Hull 2 Wigan 3

James McArthur takes on former Wigan favourite Jimmy Bullard

James McArthur takes on former Wigan favourite Jimmy Bullard

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CALLUM McManaman’s dream debut kept Latics on the Wembley trail – and shows the future of the club is in safe hands.

For the second year in a row, Latics saw off the Tigers at the third-round stage of this famous competition.

But unlike last season, when they were indebted to established star Charles N’Zogbia for their safe passage, this time it was Roberto Martinez’s strength in reserve who stole the headlines.

New-boy Adrian Lopez made an assured debut at the back alongside stand-in skipper Steven Caldwell, forgotten man Daniel de Ridder had a fine game down both flanks, while there were bows for teenagers Jordan Robinson, Daniel Redmond and Jordan Mustoe off the bench.

There was also a return to form in the centre of the park for two-goal Momo Diame, who finally showed glimpses of an end product to his otherwise-complete game.

But it was the influence of McManaman, making his first start for Wigan, that will have most pleased Martinez as Latics safely negotiated a potentially tricky trip to Hull and back.

The teenage scouser has been a regular on the bench in recent weeks, with Latics in the midst of an injury crisis, but on this form he looks ready to stake a claim for a regular shirt even when the likes of Franco di Santo, Victor Moses and James McCarthy are back in the fold.

The Wigan boss had predictably rung the changes, retaining only Hendry Thomas, James McArthur and Maynor Figueroa from the team that drew at Bolton in midweek.

Emmerson Boyce also returned after nearly three months out with hamstring trouble, while there was also a first appearance at first-team level since May 2009 for De Ridder, who almost scored with his first touch.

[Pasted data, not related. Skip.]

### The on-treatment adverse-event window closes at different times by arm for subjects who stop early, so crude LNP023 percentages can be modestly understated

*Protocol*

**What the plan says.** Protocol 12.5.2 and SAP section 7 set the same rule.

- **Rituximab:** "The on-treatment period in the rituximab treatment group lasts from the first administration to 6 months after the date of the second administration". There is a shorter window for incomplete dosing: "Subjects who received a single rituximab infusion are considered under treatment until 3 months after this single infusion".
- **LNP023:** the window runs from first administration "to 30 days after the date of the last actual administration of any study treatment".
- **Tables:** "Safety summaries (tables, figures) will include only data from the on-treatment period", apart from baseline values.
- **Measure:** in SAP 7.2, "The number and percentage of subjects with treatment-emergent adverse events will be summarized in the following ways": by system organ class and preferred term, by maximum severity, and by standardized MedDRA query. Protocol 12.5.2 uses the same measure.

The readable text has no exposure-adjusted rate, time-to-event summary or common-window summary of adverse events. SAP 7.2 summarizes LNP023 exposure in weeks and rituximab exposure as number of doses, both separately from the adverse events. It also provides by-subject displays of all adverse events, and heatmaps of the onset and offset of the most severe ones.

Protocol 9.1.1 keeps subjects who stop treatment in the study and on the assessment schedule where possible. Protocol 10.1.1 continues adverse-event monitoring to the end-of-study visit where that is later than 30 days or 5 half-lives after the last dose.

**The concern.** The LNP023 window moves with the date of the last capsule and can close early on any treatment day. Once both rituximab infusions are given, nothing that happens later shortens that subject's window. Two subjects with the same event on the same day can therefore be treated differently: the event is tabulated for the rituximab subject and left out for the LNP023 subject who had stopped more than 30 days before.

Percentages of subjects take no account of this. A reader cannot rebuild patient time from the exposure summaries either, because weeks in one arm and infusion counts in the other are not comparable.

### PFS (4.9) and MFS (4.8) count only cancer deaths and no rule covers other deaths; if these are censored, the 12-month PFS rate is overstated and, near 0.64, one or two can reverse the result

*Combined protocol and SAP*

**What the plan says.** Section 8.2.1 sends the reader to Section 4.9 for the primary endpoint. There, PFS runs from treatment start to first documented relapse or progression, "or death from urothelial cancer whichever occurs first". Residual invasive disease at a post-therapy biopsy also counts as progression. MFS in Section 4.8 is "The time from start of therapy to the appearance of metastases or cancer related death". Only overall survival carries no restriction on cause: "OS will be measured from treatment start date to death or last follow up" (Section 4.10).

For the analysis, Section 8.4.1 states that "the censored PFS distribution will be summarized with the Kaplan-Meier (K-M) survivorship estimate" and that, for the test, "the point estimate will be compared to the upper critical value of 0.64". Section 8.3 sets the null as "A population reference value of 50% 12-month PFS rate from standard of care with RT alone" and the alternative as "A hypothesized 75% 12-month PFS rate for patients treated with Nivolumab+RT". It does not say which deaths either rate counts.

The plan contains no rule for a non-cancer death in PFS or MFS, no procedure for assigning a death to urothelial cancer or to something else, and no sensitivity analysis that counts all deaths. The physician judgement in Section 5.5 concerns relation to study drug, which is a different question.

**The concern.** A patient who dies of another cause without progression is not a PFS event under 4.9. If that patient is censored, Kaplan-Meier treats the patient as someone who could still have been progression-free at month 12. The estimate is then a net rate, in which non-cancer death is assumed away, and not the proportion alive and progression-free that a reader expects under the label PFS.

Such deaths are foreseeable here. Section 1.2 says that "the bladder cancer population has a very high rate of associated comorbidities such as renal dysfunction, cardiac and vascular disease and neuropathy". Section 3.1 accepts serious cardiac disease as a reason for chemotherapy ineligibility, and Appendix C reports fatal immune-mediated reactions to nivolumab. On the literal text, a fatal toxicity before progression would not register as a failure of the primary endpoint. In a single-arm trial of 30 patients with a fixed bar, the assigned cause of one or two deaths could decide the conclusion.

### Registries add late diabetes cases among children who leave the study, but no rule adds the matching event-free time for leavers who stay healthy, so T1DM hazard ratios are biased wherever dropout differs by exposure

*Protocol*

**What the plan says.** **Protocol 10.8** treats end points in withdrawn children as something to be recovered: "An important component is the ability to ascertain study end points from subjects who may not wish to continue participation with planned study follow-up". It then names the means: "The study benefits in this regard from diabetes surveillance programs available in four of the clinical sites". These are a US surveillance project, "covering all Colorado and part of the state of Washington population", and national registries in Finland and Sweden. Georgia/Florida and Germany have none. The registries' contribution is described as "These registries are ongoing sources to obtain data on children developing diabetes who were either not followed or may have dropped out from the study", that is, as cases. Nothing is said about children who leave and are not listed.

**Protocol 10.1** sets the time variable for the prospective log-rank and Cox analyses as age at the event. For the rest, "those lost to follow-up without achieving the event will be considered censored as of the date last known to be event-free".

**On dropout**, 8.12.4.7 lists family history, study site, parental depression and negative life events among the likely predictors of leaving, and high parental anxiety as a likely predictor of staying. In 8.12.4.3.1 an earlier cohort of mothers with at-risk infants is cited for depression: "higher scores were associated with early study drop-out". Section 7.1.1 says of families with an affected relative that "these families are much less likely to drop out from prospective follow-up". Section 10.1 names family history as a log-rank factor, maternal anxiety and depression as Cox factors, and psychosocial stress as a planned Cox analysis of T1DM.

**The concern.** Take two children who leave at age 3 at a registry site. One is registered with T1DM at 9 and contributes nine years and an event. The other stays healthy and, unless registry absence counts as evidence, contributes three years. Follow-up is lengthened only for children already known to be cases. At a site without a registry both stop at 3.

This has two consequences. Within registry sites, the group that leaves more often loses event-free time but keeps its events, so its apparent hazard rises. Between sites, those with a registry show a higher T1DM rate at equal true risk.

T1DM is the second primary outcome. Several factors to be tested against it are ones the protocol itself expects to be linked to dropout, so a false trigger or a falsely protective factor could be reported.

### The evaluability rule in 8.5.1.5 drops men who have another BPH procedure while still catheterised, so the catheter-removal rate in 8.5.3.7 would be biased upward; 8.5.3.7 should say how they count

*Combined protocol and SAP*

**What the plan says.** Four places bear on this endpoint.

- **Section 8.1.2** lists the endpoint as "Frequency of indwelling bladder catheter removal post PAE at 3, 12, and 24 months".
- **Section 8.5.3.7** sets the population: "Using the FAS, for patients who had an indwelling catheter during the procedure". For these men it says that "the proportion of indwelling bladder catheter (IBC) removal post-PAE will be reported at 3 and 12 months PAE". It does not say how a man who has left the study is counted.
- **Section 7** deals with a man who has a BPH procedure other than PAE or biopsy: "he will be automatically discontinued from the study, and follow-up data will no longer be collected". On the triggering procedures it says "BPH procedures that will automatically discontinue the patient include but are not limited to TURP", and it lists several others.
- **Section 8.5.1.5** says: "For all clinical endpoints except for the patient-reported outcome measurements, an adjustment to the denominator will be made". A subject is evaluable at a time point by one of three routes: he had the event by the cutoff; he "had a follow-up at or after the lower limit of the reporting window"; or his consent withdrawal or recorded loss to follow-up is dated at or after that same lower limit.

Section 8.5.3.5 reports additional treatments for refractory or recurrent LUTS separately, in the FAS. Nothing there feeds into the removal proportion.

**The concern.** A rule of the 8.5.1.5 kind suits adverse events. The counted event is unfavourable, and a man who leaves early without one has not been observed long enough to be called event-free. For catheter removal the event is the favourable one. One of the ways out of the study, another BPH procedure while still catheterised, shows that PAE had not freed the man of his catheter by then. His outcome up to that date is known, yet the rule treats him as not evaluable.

Inside the first minute, Jordi Gomez’s cross was steered goalwards by the Dutchman only for Matt Duke to make the save at the expense of a corner.

From the set-piece, Gomez struck the outside of the post, although it was a wasted opportunity with the likes of Lopez, Boyce and Caldwell having made their way into the box.

De Ridder, whose contract is up in the summer, then launched a stinging drive from 25 yards that forced another very good save from Duke.

The winger had another chance on 17 minutes, and he really ought to have done better after good work in the midfield from McArthur.

De Ridder cut in from the left on to his favoured right foot, but his attempt to curl the ball into the top corner was well off target to his own obvious frustration.

The visitors were making all of the running, and it was no surprise when they took the lead midway through the first half.

McManaman did ever so well to arrow in a super cross from the right and, although Diame’s control was poor, he got a second chance when De Ridder prodded the ball against the goalkeeper, and this time the Frenchman couldn’t miss.

It was nearly 2-0 within a minute when Boyce crossed from the right and De Ridder’s shot found only the side-netting with Duke scrambling.